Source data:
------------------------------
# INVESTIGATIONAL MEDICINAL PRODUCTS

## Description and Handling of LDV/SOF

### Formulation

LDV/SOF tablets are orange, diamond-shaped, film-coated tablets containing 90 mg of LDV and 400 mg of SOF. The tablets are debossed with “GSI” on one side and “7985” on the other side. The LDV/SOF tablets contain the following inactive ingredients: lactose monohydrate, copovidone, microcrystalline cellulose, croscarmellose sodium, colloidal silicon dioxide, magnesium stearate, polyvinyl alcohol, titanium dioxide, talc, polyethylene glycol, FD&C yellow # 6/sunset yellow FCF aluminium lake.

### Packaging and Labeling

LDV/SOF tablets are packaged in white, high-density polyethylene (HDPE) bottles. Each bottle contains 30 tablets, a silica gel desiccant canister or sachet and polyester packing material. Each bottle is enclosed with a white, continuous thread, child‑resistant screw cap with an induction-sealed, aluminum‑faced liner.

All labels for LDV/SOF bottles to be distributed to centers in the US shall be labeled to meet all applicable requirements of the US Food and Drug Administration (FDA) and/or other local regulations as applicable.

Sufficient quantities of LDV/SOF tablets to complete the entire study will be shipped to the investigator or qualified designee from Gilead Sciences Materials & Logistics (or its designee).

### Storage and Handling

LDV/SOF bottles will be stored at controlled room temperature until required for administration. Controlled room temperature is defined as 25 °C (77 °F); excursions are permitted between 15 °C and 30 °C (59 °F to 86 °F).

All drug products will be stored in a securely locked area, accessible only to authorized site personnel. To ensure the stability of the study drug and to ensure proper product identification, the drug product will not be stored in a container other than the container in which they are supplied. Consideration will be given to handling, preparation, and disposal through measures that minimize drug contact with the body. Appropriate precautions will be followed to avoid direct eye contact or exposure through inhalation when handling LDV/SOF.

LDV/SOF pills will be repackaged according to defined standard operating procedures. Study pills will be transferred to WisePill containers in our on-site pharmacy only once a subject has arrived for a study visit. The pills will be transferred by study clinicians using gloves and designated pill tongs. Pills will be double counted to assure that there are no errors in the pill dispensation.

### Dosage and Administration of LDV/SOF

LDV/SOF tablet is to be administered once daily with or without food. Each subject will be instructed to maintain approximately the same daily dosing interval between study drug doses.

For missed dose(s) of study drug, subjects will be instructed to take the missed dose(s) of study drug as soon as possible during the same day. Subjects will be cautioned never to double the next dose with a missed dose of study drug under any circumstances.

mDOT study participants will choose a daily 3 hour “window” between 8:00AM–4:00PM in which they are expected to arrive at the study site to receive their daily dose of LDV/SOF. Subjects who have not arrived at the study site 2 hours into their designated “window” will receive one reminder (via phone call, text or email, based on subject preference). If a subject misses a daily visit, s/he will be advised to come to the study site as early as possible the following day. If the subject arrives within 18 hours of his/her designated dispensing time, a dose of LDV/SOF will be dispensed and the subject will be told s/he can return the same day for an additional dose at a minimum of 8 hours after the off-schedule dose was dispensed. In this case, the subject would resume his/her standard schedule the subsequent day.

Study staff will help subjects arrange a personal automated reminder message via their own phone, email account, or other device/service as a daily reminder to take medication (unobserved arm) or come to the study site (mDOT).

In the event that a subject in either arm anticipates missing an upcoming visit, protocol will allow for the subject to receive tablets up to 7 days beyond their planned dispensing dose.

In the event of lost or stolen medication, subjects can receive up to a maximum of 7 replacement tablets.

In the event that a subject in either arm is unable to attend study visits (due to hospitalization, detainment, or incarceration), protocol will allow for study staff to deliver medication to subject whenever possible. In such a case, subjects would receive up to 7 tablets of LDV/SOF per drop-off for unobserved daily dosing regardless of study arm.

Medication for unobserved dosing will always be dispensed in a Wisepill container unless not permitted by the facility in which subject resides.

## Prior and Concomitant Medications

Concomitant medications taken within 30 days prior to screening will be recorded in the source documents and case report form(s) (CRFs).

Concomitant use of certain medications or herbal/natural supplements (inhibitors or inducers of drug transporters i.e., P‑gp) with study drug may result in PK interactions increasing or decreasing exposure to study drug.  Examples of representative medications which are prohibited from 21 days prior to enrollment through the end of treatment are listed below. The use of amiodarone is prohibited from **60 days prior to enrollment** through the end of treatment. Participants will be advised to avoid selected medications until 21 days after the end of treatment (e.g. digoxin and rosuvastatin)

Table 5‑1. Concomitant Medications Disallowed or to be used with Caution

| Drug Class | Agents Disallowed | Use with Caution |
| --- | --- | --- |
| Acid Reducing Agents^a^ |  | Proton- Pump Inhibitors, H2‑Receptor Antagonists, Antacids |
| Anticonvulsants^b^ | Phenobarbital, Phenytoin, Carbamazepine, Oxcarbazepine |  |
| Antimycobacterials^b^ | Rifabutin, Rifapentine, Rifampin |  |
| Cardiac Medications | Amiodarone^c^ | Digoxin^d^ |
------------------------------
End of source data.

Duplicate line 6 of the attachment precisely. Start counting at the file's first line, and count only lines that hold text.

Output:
LDV/SOF tablets are packaged in white, high-density polyethylene (HDPE) bottles. Each bottle contains 30 tablets, a silica gel desiccant canister or sachet and polyester packing material. Each bottle is enclosed with a white, continuous thread, child‑resistant screw cap with an induction-sealed, aluminum‑faced liner.